The Soil Ecologist
Molly Haviland is a “Soil Ecologist.” Her wake-up call came when she made the move from the beautiful outdoor playground that was Great Sand Dunes National Park to the man-manipulated monocropped fields of Iowa.
As the child of a park ranger in Colorado, Molly was able to enjoy a range of outdoor activities in pristine parklands. As an adult, she moved to Iowa to study urban agriculture. Though Iowa is part of America’s “Bread Basket,” Molly quickly discovered that this “Bread Basket” was actually more of a food desert. This was the result of the damage done to the soil by large agricultural companies.
Vast fields of “food” surrounded her and most of it was not fit for direct human consumption.
Molly understood how important soil was to the quality of not only our food supply, but to our air and water as well.
Under her mentor, Dr. Elaine Ingham, Molly began to evangelize on the importance of building “living soil.” Her mission goes beyond sustainability and focuses on regeneration. There is a triad that we must follow that takes into account soil biology, minerals, and organic matter.
Part of her challenge is getting farmers and consumers to not look at soil health in isolation. As Molly puts it, “In this world, 1+1 does not equal 2.” For plants to thrive, they have to have “whole foods.” These consist of sand, silt, clay, and organic matter. This combination has to be supported with adequate oxygen and water. This allows for a constant process of decay, digestion, and regeneration.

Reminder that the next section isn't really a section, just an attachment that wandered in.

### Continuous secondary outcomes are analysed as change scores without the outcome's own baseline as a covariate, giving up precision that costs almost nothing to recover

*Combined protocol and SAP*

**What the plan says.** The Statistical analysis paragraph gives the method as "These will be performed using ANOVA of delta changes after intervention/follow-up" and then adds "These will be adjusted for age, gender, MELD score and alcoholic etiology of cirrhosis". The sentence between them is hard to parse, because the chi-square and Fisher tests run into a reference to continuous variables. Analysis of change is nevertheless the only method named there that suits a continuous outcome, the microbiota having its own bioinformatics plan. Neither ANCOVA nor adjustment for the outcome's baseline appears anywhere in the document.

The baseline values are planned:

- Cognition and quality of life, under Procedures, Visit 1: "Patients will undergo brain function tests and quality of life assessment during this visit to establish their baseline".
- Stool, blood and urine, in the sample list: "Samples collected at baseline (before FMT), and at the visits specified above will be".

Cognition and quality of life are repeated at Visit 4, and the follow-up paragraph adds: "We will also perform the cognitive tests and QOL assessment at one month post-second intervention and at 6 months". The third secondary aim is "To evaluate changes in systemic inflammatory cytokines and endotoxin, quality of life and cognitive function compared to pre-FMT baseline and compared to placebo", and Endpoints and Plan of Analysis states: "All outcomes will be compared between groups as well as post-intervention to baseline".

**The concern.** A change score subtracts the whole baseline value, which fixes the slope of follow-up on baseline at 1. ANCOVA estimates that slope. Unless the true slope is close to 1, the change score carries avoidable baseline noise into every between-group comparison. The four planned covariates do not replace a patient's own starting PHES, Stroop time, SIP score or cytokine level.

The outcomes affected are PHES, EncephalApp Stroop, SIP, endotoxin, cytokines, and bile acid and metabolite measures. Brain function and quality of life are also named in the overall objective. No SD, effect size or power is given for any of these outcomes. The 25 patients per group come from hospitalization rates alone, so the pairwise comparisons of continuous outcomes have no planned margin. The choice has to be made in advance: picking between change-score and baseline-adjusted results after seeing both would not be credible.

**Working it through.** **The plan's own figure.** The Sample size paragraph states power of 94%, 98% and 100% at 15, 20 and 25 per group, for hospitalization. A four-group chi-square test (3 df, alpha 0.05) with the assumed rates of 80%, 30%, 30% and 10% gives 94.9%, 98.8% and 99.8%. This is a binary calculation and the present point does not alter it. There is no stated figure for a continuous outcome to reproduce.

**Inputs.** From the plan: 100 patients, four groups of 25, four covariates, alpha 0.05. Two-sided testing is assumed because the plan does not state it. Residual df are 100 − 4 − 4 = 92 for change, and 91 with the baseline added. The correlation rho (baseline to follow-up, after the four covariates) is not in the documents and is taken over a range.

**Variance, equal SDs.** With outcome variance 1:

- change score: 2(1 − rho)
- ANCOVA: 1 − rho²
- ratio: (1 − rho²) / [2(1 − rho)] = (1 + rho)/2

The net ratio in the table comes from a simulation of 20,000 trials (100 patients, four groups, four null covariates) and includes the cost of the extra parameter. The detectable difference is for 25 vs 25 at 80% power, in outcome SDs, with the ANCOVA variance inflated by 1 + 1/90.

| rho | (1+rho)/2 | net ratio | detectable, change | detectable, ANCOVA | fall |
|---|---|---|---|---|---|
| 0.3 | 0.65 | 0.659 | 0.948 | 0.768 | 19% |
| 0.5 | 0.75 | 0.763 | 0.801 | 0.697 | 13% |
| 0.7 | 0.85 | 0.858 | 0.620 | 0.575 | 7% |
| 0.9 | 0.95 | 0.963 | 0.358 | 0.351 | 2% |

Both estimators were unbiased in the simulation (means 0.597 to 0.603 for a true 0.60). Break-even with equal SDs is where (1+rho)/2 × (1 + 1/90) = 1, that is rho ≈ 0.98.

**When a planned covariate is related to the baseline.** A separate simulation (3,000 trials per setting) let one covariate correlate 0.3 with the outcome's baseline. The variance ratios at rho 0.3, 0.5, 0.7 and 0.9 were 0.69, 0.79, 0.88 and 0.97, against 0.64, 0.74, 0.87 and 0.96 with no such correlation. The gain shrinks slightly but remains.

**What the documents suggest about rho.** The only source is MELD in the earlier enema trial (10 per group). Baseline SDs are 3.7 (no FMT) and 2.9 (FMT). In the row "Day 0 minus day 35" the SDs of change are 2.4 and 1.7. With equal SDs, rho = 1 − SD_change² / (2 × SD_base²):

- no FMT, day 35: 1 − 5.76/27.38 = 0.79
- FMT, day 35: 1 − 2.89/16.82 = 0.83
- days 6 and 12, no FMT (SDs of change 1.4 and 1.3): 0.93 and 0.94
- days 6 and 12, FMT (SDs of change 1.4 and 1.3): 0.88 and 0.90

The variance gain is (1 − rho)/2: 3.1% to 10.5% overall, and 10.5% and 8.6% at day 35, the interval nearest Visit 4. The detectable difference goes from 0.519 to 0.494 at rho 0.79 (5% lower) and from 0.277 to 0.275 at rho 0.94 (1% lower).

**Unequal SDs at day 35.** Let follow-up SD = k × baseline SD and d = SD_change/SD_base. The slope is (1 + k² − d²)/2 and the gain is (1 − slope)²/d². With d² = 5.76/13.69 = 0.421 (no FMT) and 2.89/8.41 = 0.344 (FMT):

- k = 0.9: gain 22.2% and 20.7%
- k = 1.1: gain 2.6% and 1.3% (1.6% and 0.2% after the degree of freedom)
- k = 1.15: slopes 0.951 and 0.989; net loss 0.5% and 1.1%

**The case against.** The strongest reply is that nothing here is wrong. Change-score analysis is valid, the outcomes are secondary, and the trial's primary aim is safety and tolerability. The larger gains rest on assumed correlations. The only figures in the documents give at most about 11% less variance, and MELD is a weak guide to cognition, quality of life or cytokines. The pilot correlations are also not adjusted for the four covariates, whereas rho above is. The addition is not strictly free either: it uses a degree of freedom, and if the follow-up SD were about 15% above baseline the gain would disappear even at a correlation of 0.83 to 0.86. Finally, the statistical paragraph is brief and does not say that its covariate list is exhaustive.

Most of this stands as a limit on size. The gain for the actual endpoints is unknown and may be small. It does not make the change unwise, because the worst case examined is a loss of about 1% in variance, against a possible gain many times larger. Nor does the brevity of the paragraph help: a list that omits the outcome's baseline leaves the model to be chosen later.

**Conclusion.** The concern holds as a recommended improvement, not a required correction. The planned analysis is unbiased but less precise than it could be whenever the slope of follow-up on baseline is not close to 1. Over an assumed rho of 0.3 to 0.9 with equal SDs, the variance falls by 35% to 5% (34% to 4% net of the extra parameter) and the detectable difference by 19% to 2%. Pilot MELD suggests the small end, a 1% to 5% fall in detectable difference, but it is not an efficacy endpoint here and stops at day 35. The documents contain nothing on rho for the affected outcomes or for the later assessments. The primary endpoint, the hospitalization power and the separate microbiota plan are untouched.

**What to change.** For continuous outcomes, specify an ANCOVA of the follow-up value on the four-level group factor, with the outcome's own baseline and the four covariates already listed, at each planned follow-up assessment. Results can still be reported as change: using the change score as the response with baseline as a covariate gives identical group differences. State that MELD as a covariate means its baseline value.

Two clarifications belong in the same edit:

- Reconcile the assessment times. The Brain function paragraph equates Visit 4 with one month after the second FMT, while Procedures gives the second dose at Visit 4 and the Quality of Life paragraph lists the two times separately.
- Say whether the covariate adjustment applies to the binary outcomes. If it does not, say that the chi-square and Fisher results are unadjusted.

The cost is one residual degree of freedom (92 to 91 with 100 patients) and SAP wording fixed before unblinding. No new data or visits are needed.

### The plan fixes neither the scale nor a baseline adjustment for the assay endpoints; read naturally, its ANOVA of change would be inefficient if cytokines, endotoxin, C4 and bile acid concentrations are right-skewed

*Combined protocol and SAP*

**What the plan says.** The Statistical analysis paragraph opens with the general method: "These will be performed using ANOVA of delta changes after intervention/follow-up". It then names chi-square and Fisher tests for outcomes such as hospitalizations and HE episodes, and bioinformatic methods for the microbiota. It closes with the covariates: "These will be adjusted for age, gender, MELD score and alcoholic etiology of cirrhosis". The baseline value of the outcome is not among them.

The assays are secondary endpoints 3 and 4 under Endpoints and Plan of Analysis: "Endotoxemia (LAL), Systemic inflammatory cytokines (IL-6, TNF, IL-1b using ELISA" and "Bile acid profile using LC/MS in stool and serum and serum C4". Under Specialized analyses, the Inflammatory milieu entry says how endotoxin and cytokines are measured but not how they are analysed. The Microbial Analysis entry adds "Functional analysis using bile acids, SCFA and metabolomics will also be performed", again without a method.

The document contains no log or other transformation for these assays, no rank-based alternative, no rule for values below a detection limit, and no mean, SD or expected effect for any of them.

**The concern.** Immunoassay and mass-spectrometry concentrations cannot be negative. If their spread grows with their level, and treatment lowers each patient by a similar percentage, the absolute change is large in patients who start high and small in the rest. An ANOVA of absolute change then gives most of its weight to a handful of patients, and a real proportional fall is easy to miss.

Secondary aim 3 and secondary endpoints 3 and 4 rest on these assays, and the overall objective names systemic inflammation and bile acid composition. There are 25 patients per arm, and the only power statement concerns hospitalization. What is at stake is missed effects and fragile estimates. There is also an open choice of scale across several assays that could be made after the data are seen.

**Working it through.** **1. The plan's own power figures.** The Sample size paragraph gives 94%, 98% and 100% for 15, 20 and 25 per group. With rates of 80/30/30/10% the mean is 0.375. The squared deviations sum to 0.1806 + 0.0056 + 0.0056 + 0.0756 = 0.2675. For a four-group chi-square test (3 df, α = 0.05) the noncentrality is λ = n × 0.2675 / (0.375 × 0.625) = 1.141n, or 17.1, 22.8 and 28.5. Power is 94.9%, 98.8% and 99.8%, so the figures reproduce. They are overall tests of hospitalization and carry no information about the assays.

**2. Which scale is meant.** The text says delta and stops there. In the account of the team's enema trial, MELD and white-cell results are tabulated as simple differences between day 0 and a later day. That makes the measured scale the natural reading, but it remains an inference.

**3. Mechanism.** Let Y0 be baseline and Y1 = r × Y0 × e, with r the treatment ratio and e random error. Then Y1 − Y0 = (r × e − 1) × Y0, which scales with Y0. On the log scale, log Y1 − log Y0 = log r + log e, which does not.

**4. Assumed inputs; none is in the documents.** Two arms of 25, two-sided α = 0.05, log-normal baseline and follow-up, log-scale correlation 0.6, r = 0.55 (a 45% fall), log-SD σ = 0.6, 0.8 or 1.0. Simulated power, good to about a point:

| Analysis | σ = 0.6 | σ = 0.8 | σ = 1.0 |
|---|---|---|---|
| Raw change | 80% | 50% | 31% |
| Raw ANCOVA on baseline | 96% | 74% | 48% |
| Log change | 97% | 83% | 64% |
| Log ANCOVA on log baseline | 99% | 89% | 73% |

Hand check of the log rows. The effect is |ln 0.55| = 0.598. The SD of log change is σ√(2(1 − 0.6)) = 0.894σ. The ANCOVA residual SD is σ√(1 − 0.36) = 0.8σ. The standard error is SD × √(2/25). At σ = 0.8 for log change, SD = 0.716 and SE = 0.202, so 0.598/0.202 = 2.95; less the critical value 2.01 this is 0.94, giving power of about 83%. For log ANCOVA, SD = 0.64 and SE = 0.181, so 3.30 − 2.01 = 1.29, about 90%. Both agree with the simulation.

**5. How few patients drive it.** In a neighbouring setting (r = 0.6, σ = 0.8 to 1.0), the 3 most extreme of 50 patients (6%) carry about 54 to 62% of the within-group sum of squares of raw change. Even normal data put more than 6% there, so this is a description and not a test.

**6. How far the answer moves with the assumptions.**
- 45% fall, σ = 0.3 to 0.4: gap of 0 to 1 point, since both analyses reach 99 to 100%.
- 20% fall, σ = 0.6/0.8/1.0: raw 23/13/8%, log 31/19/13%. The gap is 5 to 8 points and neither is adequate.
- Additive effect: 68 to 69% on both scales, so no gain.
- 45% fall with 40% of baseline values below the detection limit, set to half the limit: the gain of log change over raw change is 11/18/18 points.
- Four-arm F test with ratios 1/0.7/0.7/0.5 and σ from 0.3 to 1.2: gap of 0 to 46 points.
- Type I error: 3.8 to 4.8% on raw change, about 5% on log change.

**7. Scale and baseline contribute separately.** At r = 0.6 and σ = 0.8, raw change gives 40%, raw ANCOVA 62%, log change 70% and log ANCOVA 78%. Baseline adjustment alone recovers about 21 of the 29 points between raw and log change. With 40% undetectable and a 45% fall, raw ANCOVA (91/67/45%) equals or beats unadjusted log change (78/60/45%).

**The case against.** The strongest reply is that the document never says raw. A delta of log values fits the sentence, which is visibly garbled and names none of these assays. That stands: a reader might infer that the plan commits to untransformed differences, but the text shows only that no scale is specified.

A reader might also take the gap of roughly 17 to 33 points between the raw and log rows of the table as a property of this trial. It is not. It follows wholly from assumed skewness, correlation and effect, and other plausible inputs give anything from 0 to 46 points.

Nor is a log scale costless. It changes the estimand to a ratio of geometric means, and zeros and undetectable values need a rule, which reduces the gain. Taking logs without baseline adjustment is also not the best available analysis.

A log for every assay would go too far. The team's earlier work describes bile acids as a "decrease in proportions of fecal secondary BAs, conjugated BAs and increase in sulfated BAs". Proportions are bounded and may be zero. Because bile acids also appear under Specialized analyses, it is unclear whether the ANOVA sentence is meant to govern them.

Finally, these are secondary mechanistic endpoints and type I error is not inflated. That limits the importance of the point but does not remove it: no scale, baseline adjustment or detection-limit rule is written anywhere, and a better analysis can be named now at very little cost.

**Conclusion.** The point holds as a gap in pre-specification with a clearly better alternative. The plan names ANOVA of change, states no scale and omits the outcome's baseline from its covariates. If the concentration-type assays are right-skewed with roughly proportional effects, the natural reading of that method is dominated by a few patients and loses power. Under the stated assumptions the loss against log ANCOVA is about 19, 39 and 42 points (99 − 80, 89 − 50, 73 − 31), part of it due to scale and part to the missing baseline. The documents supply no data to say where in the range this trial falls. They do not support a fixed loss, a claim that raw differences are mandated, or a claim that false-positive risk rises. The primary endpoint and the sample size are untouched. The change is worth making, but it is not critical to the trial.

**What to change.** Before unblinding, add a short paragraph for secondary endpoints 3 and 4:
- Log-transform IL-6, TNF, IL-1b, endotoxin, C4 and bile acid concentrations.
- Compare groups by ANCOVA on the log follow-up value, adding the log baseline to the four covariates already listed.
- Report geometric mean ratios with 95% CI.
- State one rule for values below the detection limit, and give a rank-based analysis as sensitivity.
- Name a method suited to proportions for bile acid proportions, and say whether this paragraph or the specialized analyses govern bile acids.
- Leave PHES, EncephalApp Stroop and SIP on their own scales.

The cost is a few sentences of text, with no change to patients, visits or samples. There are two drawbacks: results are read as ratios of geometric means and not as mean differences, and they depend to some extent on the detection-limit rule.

Plants know what they need and if they don’t get it, they won’t continue to produce. If we continue to allow beneficial aerobic organisms in the soil to die, disease-causing organisms will take their place.
The cost of not doing something now about soil regeneration will result in things like soil erosion, foods with even lower nutrient value, and a more rapid advance of climate change.
She points out that there are things that we can do to turn things around in as little as three years. A big opportunity exists with composting. It’s important for us to take responsibility for our food waste and composting provides the most direct opportunity to do that.
What We Can Do?
Urban apartment dwellers can do it on a small scale with a small countertop container. People with yards or acres of property can scale those efforts up. They can experiment with outdoor DIY composting bins and vermicomposting with worms.
When we develop compost that has a clean smell and the color of chocolate, we’ll know we have nutrients that can begin to regenerate our mineral deficient soil. You can learn more about composting here.
Encouraging responsible farming practices provides another opportunity. When we pay farmers through programs like the Fair Carbon Exchange to sequester carbon, we are helping to combat the damage being done by Big Ag.
You can learn more about Molly’s work at A Microherder’s Manifesto.